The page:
“I am going to work to aggressively demand answers on how this tragic event took place,” Scott said in a statement. “This situation is unfathomable. Every facility that is charged with caring for patients must take every action and precaution to keep their patients safe.”

More than 100 patients at the nursing home were evacuated on Wednesday along with 18 patients from a nearby facility that was cleared due to the criminal investigation, Hollywood officials said.

“Most of the patients have been treated for respiratory distress, dehydration and heat-related issues,” Randy Katz, a spokesman for Memorial Regional Hospital, told reporters. Memorial Regional is located across the street from the nursing home.

Police were first called to the facility at about 4:30 a.m. but did not arrive until after 6 a.m., officials said.

The center had been without air conditioning, Broward County Mayor Barbara Sharief told reporters on Wednesday.

“The building has been sealed off and we are conducting a criminal investigation inside,” Hollywood Police Chief Tomas Sanchez told reporters on Wednesday. “It was very hot on the second floor.”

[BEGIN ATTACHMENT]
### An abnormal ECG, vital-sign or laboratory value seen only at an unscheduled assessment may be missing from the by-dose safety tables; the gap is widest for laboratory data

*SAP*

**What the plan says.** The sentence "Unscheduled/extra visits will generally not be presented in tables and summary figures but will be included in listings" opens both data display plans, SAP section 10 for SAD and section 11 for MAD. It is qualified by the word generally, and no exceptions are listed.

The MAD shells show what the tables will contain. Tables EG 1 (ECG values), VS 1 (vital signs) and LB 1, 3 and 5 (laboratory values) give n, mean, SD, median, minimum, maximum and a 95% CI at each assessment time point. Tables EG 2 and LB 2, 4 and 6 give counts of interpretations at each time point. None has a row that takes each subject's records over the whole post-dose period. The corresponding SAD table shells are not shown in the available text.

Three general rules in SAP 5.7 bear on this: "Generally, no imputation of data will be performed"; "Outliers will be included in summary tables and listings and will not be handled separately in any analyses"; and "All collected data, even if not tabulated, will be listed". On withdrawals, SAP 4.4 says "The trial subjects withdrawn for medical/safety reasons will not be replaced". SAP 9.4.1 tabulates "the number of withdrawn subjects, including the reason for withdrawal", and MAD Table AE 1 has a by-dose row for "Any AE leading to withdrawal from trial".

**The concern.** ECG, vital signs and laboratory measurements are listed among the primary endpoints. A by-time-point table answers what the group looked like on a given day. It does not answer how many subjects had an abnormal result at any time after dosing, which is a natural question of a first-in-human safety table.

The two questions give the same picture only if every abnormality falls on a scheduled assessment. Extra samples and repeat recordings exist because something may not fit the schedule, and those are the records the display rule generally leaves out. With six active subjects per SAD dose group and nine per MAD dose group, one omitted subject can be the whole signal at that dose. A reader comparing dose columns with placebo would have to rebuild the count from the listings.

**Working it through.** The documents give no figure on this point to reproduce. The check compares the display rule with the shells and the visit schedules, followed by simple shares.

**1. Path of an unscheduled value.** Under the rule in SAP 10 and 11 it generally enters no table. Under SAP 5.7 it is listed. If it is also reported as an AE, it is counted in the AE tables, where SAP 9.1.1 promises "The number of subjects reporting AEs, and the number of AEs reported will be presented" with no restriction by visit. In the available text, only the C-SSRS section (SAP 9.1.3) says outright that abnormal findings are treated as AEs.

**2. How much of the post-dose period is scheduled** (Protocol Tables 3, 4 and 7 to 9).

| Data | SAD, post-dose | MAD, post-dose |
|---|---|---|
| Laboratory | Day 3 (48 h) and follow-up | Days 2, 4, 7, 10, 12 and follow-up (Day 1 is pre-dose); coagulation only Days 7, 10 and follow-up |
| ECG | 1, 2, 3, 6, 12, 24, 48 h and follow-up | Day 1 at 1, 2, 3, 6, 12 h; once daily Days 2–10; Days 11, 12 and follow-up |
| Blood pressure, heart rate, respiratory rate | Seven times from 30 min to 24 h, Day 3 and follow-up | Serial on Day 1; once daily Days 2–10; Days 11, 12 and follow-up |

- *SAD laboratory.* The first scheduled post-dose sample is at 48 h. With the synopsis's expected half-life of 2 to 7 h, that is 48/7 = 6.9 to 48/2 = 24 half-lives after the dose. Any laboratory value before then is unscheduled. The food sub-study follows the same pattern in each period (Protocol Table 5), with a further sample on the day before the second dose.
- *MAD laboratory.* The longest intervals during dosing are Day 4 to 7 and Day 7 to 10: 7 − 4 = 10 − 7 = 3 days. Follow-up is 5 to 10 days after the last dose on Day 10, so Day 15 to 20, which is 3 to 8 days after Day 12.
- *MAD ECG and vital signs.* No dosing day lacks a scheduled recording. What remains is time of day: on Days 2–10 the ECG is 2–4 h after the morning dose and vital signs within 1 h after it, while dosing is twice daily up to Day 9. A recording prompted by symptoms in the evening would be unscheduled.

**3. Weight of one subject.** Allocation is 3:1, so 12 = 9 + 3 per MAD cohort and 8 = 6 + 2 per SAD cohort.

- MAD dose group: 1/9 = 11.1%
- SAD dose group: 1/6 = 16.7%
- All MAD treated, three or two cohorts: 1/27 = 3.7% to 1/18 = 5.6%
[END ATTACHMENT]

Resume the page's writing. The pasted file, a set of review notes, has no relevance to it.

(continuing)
Florida Power & Light said it had provided power to some parts of the Hollywood nursing home but that the facility was not on a county top tier list for emergency power restoration.

NEW DAMAGE ESTIMATES

Irma caused about $25 billion in insured losses, including $18 billion in the United States and $7 billion in the Caribbean, catastrophe modeler Karen Clark & Co estimated on Wednesday.

The Florida Keys were particularly hard hit, with federal officials saying that 25 percent of homes were destroyed and 65 percent suffered major damage when Irma barreled ashore on Sunday as a Category 4 hurricane.

Most residents had left by then and police have barred re-entry to most of the Keys to allow more time to restore electricity and medical service and bring water, food and fuel.

“I don’t have a house. I don’t have a job. I have nothing,” said Mercedes Lopez, 50, whose family fled north from the Keys town of Marathon on Friday and rode out the storm at an Orlando hotel, only to learn their home was destroyed, along with the gasoline station where Lopez worked.